IX. An Incident with Fire

Traveling through burn outside of Cripple. Also, the last photo I took on Iditarod 2014.
It was mid afternoon when we left Cripple. It was hot & sunny - in retrospect, not the best time to leave. The dogs dragged leaving the checkpoint. My face had also started to bother me -- my nose and cheeks burning. I assumed it was an allergic reaction to my sunscreen (this is some foreshadowing for you). As the dogs warmed up, the miles fell away beneath their paws and I started really enjoying the landscape.

The trail out of Cripple was smooth and rolled over several ridge tops, mostly traveling through spruce -- green & burned. I took my last picture from the trail here -- I had left one camera battery, along with the charger, in Rohn and had taken to warming up the remaining battery in my glove before I popped it in my camera to take a picture before it got cold and died again.  Somewhere along the way, I did something with the dogs, took my glove off and dropped the battery, of course not realizing until the next time I wanted to take a picture (I was sad about this, especially after we reached the coast, which I thought was SO beautiful, particularly the Blueberry Hills & Shaktoolik area).

The trail narrowed as it moved off the ridgelines, dropping us into the bottom of a valley.  We came upon a big steel bridge - the Sulatna River Crossing. This was a the first sign of civilization after 100+ miles of unsettled wilderness. From here we would follow old mining roads to the Yukon River village of Ruby. But first, we would give the dogs a short break. The run to Ruby from Cripple was estimated to be anywhere from 60 to 80 miles.

The road to Ruby was wide with somewhat steep grades. We passed Marcelle, who in true Yukon fashion, had bedded her dogs down on spruce boughs. As we climbed, the wind increased. I figured it probably would have been smarter to take a break down in the more sheltered valley, but oh well. How was a rookie to know. 

I caught up with Alex, who had pulled over into the bend of the road. It was still windy, but not as windy as on the other side of the corner. This place would have to do. Night fell as we cared for our dogs. Monica pulled up and I helped her park her dogs. By this time, Alex had finished his chores, and like the good camper he is, had built a small fire beside the teams. 

For some reason, as the sun sank, so did our moods. It was a group of disillusioned rookies sitting in front the campfire halfway between Cripple and Ruby.  I was cooking a Hostess blueberry muffin on a stick, marveling at how good they tasted warm and not frozen (go figure, right?). I don't remember what we complained about, but one thing was that the dogs weren't eating as well as they had earlier.  Knowing now what I didn't know then, this was normal. The dogs were still getting into the routine, their bodies had not yet adapted metabolically and physically to the routine of running a long distance race. They would, but this metabolic process was not something any of us had ever seen before. At this point in the race, we were twice as far as any of us had ever taken a dog team before. 

The fire was warm & cozy, throwing hot sparks of spruce into the sky.  Monica and Alex decided they would sleep by the fire.  I decided I would be more comfortable in my sleeping bag in my sled. I made my bed, set my alarm for two hours and fell asleep.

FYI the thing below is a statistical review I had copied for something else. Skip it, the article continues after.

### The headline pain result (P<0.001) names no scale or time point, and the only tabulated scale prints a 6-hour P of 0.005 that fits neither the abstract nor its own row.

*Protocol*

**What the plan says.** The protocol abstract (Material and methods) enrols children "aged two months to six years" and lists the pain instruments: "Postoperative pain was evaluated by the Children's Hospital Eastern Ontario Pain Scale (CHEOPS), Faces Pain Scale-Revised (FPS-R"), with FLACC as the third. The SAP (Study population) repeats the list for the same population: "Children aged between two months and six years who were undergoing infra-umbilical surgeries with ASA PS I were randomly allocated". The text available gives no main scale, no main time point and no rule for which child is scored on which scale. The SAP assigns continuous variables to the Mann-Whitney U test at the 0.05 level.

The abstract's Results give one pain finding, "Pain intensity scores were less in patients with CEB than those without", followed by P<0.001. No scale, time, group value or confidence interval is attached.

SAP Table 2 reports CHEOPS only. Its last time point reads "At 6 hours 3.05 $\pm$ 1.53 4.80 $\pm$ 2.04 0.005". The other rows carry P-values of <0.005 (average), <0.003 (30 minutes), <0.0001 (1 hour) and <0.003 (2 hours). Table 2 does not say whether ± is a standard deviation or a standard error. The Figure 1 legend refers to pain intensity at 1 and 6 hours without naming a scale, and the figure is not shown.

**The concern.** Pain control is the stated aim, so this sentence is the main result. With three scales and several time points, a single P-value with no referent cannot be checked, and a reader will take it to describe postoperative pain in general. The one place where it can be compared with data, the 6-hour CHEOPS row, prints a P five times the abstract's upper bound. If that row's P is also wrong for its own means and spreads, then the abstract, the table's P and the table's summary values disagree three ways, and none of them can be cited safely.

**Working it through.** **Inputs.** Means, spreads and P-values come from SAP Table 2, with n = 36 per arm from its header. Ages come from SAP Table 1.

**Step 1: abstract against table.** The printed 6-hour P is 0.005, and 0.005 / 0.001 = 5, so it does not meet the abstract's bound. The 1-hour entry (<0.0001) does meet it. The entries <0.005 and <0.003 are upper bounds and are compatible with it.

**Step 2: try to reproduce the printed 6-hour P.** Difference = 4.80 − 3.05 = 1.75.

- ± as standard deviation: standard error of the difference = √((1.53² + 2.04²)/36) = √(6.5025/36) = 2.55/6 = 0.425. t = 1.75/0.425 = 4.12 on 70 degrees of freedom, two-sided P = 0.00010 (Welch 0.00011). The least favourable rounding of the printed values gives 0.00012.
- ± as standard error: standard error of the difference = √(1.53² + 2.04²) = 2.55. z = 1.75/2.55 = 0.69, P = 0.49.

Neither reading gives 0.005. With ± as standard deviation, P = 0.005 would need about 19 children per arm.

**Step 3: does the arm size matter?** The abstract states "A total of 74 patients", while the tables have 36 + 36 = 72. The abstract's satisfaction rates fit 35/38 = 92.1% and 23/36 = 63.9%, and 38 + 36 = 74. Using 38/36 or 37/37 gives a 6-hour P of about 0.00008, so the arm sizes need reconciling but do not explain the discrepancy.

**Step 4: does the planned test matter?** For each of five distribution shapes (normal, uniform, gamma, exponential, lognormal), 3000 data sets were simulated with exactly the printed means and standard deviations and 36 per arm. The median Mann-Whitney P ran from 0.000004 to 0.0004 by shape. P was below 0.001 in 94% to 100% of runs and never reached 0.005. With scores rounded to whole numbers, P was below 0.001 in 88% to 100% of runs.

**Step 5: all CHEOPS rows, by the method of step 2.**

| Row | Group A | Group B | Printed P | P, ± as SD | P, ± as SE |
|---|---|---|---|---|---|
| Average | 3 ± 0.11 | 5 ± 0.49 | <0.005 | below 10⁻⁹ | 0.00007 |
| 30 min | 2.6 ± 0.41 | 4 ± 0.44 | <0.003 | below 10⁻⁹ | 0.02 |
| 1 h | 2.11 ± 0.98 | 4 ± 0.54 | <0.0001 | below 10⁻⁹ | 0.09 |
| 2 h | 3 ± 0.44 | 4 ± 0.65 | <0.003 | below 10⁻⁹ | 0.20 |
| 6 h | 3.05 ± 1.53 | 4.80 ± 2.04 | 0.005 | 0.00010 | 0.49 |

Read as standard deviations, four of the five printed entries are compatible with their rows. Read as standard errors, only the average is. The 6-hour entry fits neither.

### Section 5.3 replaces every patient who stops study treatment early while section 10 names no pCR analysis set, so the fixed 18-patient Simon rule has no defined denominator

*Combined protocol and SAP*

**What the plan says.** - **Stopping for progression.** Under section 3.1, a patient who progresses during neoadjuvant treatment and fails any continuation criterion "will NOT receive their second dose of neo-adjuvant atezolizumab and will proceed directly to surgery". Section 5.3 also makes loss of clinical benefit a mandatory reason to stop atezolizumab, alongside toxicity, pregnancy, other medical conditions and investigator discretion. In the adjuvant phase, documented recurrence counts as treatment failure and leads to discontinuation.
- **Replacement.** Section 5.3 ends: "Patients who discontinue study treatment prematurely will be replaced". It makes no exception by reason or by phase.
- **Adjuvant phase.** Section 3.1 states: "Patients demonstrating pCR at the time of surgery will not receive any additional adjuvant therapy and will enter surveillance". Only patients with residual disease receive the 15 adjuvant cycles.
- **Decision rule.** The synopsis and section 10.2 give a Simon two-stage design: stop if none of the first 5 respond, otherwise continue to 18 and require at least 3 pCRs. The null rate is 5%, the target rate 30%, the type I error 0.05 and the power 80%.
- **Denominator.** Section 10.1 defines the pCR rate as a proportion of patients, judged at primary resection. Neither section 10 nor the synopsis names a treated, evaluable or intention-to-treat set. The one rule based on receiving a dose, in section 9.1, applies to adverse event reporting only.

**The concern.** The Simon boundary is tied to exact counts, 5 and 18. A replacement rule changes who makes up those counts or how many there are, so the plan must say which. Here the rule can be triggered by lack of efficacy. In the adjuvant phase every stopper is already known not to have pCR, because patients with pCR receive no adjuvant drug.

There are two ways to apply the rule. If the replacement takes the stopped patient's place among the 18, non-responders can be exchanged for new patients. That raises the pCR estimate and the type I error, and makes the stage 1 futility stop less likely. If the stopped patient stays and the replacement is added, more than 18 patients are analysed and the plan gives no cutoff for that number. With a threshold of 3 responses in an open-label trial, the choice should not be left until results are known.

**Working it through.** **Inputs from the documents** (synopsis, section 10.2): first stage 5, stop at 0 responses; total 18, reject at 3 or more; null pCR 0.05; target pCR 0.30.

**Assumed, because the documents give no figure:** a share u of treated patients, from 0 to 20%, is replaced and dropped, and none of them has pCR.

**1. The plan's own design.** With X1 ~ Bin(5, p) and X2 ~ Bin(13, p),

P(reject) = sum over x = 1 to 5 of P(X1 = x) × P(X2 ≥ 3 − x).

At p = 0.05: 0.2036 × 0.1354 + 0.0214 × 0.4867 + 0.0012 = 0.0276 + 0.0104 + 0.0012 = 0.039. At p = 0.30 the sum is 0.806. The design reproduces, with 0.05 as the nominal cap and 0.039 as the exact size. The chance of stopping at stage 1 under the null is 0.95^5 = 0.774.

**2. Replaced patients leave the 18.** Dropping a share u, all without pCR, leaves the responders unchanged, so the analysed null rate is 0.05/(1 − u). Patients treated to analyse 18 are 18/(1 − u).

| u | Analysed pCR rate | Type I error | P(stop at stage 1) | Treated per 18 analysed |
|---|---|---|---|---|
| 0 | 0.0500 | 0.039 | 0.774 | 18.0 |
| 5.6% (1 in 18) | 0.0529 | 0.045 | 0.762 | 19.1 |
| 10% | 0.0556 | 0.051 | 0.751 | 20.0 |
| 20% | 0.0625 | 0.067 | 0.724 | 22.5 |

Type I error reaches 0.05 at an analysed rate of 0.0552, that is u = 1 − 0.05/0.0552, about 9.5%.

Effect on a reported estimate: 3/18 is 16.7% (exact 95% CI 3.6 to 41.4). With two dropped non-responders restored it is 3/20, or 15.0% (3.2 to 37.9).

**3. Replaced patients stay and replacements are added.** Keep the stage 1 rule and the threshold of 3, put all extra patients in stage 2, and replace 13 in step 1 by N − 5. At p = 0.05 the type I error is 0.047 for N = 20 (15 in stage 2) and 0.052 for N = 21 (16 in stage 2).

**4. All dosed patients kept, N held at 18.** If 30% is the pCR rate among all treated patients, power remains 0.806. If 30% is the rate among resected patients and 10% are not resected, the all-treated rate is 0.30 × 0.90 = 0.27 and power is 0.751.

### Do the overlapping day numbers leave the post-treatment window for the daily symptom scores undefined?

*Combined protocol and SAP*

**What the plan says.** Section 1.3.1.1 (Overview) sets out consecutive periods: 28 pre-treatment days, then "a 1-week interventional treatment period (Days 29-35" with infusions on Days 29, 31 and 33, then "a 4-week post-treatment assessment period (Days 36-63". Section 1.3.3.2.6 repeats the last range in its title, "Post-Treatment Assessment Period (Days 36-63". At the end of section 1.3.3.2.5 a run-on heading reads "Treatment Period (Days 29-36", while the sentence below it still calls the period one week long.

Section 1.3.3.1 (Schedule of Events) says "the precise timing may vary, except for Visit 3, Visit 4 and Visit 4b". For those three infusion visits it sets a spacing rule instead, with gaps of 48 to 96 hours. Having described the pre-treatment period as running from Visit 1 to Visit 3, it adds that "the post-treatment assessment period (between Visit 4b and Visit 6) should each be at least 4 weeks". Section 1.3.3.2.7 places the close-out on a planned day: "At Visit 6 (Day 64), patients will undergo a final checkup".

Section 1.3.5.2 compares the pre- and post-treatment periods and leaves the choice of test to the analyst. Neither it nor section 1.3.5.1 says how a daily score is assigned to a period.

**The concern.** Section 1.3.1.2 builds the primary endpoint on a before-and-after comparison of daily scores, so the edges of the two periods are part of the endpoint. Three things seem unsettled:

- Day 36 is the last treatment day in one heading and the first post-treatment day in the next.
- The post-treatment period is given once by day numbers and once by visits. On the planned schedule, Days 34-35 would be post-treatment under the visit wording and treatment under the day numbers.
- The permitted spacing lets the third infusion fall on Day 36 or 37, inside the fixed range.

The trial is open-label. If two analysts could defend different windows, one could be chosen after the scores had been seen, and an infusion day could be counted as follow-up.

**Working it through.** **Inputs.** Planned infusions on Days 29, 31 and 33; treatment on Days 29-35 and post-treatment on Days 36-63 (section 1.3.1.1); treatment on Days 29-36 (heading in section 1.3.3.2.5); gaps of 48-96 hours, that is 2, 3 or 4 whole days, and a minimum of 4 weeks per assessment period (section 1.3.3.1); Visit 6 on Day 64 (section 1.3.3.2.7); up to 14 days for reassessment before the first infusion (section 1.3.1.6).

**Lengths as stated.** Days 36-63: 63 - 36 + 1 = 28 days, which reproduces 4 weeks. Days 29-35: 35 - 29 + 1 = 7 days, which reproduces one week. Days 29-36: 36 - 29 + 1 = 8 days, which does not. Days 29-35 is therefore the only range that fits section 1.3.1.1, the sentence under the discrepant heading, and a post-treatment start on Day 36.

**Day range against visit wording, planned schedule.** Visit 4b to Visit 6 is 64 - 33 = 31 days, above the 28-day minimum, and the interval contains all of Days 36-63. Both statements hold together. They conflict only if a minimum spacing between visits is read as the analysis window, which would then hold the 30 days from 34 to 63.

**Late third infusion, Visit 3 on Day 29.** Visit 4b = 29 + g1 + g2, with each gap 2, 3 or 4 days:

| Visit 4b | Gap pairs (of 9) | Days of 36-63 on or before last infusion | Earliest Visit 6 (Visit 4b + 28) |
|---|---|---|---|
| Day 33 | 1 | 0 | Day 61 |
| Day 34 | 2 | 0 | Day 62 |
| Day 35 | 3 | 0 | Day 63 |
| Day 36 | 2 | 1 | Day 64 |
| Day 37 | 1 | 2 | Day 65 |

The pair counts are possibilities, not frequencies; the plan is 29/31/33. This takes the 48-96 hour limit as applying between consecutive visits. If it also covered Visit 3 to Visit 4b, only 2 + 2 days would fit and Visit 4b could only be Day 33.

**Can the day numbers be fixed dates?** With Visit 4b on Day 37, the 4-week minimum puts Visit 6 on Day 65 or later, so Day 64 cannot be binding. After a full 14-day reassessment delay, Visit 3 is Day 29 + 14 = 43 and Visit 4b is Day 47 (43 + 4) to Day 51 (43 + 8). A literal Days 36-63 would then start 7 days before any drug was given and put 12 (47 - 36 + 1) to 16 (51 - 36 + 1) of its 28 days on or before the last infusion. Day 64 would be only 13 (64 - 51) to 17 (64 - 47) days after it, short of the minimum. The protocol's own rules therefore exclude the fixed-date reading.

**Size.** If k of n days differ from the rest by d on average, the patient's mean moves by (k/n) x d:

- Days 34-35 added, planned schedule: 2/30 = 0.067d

I woke up later, feeling remarkably well rested for a two hour nap. Then I looked at my clock. Two hours had somehow turned into six !!!!   Whaaa?? Why hadn’t Alex or Monica woken me up ?  I peeked out of my sled bag - it was still dark but I could make out the forms of their sleeping teams.  What ?? How could ALL THREE of us oversleep !?!? 

I crawled out of my sled and walked over to where Monica and Alex where lying around the burnt-out campfire. What the hell ??  Feathers were everywhere.  Monica’s bag had a huge hole with the guts of the sleeping bag pushing through. And Alex. Alex looked like he had just crawled out of a chicken coop. WHAT had happened ?? 

I woke them up & learned that they had somehow caught themselves on fire during the night. Their best guess was that the space blanket Monica had wrapped around herself had blown off her and onto the fire.  Monica had woken up to Alex rolling around yelling, pieces of burning space blanket raining down around them. I immediately started laughing, but Alex was actually quite traumitized. His big puffy down jacket had caught on fire - with him still in it. Parts of his beaver hat had been singed, and his sleeping bag and sleeping pad both had immesnse holes from the fire.  Later, in Nulato, Alex showed us his sleeping pad. The entire section from the right corner to where his head and shoulder had laid was burnt away. It’s taken two years but I *think* he can find the humor in it now. Or maybe you had to see it for yourself. I still laugh out loud when I think about Alex looking like a fox in a henhouse. 

The run into Ruby was fantastic. Of course, the dogs were fresh off an 8 hour rest !!  So we just cruised up and down the rolling hills that the mining road traversed.  There was never a flat spot; we were headed either up or down.  Many of the low points were heavily glaciated, but nothing too bad. It was cold — the dogs frosted up and ice fog hovered over the creeks we crossed.  The sun rose as we got closer to the checkpoint and I was surprised to realize I recognized the hills surrounding Ruby.  As long as I have been alive, a Jon van Zyle painting titled “Trail of out Ruby” has hung in my grandparent’s dining room. Over the years, the landscape soaked into my mind.  It was a strange feeling to recognize a place I had never been. Despite the déjá vu, what lay ahead was still a great unknown, and up next was the vast & intimidating Yukon River. 


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